U.S – Brookshire Grocery Company of Tyler, Texas, has issued a voluntary recall of bulk Yellow Flesh Peaches available in stores due to a potential contamination with Listeria monocytogenes.

Operating since 1928, Brookshire Grocery Company is a regional food chain with more than 180 stores.

The Texas Department of State Health Services carried out random sampling at Brookshire’s distribution center after the potentially affected product was shipped to stores. The samples tested positive for Listeria monocytogenes.

Brookshire Grocery Company immediately disposed of the affected product at the distribution center, issued a recall notice to its stores, and implemented sanitation procedures at all retail and affected locations.

Yellow Flesh Peaches subject to this voluntary recall were sold at Brookshire’s, Super 1 Foods, Spring Market, and FRESH by Brookshire’s retail stores in Texas, Louisiana, and Arkansas.

The Yellow Flesh Peaches are a product of Chile and may have a PLU sticker with the words “CHILE” and “TREE RIPE YELLOW PEACH” and the numeral 4044.

The potentially affected product was received from a distributor and shipped to store locations between 4/15/22 and 4/24/22.

Due to the fresh nature of the product, no fresh fruit is expected to be in any household, but consumers who may have frozen or otherwise preserved this item may have it in their possession. To date, the company is yet to receive any reports on illnesses.

“Any consumer who may have purchased bulk Yellow Flesh Peaches from a Brookshire Grocery Company retail store between 4/15/22 and 5/17/22 and still has them in their possession should dispose of the product immediately,” the Food and Drug Administration (FDA) advised.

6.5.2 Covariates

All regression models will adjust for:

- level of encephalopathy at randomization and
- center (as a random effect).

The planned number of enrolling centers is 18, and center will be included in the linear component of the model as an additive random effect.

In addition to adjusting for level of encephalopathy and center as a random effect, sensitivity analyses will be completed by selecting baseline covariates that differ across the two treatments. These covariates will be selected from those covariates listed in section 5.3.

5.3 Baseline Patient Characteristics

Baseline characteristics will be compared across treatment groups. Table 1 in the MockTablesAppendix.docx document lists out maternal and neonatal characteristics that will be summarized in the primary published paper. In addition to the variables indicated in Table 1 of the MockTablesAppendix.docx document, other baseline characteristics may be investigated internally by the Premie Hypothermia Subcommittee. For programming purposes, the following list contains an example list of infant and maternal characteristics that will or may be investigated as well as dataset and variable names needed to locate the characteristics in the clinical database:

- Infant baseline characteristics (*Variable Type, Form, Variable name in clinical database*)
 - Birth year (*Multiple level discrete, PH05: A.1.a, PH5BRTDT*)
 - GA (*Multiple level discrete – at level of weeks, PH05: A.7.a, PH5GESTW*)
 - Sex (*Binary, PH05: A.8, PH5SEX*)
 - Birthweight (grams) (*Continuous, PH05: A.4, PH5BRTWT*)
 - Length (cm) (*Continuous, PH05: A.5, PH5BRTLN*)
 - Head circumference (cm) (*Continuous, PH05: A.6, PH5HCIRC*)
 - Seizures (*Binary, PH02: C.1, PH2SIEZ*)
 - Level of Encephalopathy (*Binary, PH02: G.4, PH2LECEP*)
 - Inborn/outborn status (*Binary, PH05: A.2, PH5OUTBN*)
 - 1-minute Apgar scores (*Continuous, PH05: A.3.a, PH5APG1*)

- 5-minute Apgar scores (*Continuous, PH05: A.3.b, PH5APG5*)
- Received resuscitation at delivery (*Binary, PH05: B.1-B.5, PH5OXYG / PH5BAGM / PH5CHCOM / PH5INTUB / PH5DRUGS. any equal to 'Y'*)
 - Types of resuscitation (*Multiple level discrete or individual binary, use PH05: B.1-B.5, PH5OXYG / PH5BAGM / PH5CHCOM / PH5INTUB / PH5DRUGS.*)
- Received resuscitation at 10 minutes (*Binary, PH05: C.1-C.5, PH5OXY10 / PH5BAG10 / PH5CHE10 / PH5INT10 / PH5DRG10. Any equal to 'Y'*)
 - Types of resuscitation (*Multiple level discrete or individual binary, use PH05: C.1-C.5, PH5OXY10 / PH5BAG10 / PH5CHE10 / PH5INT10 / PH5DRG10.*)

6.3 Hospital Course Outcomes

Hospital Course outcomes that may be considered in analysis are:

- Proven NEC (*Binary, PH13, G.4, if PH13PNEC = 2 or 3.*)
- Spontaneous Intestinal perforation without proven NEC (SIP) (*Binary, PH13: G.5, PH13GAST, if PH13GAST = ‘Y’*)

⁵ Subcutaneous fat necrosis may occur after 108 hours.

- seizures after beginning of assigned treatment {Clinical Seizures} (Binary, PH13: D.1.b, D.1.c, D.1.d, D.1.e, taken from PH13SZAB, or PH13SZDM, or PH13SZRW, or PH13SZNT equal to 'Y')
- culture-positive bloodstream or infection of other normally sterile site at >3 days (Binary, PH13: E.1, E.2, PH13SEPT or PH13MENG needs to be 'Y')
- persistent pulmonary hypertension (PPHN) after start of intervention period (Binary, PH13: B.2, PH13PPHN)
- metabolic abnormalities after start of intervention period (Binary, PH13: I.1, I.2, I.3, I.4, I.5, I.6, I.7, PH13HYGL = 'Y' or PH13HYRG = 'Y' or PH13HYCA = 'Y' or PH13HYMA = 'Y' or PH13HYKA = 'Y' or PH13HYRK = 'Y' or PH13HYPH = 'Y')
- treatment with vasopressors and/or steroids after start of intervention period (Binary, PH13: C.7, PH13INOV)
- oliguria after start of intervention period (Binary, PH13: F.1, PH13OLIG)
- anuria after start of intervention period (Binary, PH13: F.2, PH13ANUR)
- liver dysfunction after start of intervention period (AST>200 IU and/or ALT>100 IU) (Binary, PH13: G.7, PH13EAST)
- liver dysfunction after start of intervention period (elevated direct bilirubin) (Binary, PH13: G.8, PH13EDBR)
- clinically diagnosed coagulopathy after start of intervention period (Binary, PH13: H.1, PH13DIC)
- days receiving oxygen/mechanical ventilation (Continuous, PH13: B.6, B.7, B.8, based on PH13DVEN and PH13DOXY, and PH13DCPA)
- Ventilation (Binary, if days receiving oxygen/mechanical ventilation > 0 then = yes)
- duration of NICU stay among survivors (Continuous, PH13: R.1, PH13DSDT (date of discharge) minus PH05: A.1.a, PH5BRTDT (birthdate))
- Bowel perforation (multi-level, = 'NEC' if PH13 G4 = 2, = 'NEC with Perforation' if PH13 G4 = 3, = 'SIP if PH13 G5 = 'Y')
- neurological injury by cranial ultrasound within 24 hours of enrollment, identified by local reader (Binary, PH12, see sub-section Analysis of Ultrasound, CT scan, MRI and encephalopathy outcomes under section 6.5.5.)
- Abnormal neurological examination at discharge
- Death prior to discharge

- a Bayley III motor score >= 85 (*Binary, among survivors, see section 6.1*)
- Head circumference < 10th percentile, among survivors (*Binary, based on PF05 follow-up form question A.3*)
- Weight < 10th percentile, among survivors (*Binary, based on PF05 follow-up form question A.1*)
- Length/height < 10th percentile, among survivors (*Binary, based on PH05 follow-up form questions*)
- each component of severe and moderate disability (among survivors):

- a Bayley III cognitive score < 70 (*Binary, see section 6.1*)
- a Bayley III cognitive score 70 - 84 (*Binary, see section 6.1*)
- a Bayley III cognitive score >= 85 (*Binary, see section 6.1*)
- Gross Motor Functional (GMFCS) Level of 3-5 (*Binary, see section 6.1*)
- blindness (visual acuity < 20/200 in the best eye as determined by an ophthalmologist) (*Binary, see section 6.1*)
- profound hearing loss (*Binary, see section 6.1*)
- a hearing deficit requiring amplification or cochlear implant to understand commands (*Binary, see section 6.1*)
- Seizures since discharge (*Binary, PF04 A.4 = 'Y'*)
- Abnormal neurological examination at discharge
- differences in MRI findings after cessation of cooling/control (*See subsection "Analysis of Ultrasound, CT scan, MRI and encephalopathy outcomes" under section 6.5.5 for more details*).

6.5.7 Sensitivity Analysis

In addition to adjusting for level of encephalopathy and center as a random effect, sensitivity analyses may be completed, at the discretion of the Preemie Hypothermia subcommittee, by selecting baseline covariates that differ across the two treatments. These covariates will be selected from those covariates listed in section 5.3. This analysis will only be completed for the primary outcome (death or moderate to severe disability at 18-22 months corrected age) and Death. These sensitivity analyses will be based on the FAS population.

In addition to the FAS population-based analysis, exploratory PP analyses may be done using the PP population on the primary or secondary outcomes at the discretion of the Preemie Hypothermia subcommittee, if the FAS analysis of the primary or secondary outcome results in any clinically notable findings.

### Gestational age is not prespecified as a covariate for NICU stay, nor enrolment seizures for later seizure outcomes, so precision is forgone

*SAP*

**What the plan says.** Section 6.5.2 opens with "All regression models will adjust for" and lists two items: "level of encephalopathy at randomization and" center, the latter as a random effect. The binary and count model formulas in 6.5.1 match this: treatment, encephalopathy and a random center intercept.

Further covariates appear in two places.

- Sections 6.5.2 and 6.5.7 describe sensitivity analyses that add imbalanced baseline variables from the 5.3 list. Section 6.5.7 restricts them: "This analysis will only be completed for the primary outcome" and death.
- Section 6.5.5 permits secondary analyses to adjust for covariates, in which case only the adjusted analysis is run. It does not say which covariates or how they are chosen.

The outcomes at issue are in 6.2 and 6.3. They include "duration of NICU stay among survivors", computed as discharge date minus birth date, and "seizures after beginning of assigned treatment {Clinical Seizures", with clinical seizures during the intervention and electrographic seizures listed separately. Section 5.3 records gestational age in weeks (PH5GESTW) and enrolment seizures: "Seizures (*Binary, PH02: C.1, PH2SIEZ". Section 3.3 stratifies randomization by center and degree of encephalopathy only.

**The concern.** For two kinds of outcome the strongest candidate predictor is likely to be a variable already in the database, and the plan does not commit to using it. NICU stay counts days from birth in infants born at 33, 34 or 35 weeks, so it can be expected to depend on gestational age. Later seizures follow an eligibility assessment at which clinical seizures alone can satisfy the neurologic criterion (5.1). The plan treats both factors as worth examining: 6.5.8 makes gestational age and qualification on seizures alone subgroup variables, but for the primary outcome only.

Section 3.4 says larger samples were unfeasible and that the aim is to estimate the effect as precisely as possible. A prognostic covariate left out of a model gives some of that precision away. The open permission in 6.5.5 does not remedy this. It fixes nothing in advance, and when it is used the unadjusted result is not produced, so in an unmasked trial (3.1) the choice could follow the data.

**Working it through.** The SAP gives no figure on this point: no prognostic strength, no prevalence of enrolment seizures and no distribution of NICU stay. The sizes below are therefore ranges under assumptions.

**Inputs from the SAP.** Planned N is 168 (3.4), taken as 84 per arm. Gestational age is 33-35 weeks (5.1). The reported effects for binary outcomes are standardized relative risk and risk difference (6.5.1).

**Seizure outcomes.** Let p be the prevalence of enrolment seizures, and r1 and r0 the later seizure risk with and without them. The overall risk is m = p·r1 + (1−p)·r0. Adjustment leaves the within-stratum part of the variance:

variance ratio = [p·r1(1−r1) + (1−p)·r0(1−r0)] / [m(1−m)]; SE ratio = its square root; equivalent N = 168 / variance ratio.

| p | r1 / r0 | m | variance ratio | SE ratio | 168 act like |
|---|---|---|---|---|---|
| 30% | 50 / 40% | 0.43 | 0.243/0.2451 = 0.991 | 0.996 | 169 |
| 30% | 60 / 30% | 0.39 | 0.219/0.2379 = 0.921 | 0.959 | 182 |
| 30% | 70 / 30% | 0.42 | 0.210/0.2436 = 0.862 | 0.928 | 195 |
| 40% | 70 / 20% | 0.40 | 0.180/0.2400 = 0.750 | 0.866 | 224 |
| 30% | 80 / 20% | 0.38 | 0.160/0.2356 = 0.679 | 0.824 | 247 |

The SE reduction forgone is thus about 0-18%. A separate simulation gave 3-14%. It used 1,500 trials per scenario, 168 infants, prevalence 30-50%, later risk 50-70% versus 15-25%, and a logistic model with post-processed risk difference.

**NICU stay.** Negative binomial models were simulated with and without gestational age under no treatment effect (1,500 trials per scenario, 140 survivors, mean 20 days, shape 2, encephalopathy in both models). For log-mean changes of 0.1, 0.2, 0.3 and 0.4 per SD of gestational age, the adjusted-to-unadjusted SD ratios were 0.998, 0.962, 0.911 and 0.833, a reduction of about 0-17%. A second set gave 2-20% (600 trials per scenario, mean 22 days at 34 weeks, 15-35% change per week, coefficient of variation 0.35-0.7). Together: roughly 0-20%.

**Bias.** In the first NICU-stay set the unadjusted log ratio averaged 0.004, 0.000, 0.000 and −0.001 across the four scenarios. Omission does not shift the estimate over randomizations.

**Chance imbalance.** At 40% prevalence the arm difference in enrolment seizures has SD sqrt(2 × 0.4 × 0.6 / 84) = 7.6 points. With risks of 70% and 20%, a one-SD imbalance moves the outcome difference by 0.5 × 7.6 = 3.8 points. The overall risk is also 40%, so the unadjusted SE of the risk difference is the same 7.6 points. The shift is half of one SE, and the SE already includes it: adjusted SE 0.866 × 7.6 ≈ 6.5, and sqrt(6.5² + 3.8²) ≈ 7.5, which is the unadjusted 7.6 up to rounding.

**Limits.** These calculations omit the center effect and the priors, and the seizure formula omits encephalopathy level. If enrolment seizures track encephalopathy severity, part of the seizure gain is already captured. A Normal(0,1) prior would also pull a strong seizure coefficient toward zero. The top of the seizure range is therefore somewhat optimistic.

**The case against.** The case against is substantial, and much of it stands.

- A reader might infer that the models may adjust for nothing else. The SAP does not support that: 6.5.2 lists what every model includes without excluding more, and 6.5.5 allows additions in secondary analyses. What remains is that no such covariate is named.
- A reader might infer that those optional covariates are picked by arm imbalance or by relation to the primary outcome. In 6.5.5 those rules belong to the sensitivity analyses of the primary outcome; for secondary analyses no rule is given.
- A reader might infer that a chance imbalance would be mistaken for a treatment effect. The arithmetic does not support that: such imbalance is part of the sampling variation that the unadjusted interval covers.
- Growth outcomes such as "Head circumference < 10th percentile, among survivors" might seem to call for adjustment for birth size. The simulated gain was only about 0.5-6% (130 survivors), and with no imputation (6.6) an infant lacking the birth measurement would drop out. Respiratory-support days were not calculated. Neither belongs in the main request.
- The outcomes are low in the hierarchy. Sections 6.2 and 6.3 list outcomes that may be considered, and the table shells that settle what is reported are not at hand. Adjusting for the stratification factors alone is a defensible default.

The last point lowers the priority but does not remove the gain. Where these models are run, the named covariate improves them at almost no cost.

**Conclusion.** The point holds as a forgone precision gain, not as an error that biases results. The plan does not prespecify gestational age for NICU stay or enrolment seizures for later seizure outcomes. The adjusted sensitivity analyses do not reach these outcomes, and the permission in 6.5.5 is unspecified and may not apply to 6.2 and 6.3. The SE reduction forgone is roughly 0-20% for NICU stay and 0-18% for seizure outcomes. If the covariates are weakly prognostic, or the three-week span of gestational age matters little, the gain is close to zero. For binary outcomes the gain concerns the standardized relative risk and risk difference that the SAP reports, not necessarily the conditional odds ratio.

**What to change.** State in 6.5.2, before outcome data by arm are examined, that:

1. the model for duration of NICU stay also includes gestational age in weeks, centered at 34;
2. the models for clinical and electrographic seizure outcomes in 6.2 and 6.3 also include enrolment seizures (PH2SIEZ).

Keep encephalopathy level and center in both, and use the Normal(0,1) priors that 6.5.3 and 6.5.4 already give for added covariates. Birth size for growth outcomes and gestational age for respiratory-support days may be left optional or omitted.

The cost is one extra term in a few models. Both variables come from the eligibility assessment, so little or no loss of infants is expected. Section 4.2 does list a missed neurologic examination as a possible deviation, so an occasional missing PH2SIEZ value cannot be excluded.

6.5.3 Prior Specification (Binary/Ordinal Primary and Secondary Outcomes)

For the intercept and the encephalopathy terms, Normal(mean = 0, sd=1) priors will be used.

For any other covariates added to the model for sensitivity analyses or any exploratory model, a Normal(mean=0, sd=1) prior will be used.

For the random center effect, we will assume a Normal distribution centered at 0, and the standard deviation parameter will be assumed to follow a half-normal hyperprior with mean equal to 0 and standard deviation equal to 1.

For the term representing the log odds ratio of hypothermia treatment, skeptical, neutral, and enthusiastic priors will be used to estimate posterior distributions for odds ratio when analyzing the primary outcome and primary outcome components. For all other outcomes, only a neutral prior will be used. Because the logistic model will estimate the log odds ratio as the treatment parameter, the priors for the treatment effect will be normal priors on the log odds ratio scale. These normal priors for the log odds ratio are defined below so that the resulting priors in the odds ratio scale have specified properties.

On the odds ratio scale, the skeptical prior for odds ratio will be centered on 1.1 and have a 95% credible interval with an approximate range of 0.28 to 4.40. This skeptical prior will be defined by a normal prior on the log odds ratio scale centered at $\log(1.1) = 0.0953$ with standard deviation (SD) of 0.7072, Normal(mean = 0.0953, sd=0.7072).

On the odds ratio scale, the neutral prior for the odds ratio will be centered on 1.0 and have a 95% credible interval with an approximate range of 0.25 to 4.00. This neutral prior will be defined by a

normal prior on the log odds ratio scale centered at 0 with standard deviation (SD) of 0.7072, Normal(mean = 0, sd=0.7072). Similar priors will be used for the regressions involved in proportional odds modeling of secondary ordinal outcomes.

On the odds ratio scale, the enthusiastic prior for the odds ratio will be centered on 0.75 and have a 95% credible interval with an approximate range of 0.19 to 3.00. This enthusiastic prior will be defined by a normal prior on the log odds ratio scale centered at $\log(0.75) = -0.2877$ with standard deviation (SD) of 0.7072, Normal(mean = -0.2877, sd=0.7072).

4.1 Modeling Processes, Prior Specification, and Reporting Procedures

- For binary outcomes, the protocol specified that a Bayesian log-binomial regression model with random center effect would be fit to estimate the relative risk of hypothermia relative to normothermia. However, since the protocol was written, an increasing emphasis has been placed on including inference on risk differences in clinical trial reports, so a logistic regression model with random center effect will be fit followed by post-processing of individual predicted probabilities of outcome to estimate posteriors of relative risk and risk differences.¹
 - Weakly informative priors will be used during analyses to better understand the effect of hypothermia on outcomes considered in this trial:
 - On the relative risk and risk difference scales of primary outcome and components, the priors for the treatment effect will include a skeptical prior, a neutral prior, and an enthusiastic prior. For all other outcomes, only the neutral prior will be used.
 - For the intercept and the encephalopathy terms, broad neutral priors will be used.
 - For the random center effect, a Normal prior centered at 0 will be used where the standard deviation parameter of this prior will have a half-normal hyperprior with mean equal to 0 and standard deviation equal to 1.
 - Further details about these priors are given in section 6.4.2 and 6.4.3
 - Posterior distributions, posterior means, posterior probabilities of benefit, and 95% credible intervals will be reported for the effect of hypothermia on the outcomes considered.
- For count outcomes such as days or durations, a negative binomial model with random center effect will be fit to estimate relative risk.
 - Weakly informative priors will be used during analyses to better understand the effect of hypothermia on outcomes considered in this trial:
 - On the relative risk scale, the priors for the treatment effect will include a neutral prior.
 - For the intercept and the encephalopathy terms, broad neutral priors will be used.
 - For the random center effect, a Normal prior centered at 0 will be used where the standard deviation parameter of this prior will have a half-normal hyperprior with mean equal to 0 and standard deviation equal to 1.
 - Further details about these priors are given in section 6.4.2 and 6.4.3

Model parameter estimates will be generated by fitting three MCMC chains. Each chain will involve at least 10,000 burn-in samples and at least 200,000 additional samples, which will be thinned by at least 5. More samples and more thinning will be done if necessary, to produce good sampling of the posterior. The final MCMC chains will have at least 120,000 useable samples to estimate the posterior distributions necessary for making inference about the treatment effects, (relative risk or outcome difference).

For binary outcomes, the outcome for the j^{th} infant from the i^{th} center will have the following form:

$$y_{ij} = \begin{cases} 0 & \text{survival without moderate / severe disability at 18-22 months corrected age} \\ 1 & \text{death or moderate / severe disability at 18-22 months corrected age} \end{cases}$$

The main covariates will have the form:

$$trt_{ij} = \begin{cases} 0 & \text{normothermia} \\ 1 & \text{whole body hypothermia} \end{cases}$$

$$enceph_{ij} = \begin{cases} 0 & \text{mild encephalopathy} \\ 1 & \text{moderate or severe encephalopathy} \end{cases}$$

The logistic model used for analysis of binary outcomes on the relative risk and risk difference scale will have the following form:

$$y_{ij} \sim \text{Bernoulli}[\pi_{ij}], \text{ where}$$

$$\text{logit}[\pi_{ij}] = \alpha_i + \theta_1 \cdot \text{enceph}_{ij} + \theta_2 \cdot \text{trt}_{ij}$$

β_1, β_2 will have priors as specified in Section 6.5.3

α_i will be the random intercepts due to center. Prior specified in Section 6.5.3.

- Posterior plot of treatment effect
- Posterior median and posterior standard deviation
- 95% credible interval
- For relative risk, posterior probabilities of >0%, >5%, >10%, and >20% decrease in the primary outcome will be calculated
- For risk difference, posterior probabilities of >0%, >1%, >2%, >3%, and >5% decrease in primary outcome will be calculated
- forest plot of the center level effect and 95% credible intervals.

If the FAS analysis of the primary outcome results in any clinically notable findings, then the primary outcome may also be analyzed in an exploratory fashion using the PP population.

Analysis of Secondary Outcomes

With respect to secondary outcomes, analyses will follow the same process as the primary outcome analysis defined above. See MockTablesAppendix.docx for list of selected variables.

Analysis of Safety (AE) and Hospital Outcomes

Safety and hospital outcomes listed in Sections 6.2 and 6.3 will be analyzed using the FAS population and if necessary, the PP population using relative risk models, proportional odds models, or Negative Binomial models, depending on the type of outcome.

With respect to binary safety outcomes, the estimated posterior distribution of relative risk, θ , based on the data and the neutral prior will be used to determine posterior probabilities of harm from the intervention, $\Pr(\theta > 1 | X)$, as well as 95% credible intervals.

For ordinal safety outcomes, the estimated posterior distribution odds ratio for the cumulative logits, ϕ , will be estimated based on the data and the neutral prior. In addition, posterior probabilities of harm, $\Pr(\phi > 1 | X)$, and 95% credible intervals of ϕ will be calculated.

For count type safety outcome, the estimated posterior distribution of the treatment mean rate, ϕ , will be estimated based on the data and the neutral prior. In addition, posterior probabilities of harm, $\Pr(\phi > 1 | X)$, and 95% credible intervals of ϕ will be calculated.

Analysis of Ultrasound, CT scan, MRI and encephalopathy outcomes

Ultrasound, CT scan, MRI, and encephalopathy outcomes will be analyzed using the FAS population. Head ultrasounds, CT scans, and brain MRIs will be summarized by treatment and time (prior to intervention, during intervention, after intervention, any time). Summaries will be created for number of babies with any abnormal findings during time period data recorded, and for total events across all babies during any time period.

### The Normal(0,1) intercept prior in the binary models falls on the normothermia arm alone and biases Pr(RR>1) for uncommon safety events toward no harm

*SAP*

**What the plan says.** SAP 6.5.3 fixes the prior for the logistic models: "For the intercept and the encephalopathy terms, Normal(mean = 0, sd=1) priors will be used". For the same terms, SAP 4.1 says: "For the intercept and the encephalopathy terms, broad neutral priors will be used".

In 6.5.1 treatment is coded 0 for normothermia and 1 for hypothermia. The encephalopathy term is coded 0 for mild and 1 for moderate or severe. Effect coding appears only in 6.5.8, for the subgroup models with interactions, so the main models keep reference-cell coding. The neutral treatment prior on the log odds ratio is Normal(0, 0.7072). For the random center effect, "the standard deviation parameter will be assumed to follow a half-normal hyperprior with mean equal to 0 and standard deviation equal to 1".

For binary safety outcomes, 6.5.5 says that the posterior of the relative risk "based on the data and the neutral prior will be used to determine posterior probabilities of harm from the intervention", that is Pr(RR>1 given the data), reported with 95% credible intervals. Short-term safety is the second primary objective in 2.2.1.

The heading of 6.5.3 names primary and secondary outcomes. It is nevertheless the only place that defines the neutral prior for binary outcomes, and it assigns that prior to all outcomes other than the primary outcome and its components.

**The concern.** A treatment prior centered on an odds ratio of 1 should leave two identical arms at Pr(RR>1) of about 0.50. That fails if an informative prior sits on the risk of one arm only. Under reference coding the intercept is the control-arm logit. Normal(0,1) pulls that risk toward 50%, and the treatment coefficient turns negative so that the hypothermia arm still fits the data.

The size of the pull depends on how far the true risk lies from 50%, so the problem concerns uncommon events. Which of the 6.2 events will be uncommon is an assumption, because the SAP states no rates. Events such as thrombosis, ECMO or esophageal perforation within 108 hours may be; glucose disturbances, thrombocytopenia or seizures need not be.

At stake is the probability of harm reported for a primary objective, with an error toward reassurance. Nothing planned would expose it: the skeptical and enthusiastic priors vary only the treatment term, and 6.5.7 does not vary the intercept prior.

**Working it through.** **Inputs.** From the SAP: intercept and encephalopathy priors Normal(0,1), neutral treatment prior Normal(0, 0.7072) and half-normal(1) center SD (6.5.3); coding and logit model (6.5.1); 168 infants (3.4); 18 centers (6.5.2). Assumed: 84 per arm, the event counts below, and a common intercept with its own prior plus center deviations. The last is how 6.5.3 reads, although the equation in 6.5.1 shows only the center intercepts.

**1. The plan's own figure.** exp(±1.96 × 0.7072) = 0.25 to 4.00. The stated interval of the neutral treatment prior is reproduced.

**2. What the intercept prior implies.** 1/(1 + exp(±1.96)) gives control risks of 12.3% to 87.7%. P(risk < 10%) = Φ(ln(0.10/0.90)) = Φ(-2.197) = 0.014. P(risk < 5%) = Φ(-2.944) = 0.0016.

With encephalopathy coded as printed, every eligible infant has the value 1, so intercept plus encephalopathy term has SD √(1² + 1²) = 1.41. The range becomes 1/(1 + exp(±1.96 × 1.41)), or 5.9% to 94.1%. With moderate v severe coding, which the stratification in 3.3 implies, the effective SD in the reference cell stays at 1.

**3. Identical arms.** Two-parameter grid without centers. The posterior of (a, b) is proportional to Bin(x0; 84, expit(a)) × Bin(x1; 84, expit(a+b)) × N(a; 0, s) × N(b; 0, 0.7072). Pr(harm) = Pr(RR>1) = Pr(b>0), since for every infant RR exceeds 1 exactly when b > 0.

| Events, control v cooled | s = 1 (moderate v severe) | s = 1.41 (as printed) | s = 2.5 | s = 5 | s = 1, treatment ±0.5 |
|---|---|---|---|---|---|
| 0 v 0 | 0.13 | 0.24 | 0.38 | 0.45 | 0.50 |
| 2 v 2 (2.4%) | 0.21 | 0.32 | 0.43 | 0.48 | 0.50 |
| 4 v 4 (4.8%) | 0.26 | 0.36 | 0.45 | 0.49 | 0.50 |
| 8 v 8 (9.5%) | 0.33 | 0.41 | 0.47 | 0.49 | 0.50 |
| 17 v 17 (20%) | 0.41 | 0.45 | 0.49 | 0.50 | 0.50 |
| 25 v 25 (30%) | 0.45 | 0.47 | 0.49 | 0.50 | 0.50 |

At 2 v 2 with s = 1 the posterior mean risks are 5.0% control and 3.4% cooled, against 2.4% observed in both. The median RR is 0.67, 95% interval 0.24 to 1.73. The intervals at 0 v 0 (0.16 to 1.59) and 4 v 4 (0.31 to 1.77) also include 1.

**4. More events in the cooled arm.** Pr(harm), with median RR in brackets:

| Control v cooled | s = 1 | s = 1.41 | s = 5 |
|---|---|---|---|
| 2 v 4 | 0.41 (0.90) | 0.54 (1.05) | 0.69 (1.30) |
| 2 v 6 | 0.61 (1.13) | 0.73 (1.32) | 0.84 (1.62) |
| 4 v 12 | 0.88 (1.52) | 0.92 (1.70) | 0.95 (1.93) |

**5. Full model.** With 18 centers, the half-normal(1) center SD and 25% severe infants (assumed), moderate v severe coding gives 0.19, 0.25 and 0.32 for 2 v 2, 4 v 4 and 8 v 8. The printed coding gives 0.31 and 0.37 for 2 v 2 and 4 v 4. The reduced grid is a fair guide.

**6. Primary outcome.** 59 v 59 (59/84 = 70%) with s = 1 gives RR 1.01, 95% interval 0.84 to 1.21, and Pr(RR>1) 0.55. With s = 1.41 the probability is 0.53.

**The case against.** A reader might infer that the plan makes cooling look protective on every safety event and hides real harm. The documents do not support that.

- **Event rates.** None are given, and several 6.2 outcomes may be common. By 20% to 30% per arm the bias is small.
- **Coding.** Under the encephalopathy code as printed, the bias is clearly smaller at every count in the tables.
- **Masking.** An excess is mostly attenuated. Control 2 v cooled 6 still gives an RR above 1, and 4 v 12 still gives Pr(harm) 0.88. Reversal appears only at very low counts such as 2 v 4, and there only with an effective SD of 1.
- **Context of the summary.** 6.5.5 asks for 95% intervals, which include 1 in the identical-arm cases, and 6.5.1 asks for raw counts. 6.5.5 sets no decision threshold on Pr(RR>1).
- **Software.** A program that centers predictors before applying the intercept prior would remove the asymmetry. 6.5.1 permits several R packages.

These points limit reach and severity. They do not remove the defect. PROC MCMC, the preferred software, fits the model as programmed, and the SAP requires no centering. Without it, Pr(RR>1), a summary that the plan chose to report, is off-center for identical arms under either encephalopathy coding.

Listeria infections

When a person consumes food contaminated with the bacterium Listeria monocytogenes, they are prone to suffer from a serious infection known as Listeriosis.

Food contaminated with Listeria monocytogenes may not look or smell spoiled but can still cause serious and sometimes life-threatening infections.

According to the Centers for Disease Control and Prevention (CDC), an estimated 1,600 people get listeriosis each year, and about 260 die.

The infection is most likely to sicken pregnant women and their newborns, adults aged 65 or older, and people with weakened immune systems.

Although healthy individuals may suffer only short-term symptoms such as high fever, severe headache, stiffness, nausea, abdominal pain and diarrhea, Listeria infection can cause miscarriages and stillbirths among pregnant women.

Listeria infections in the 1990s were primarily linked to deli meats and hot dogs, says the CDC. Currently, Listeria outbreaks are often linked to dairy products and produce. Investigators have traced recent outbreaks to soft cheeses, celery, sprouts, cantaloupe, and ice cream.

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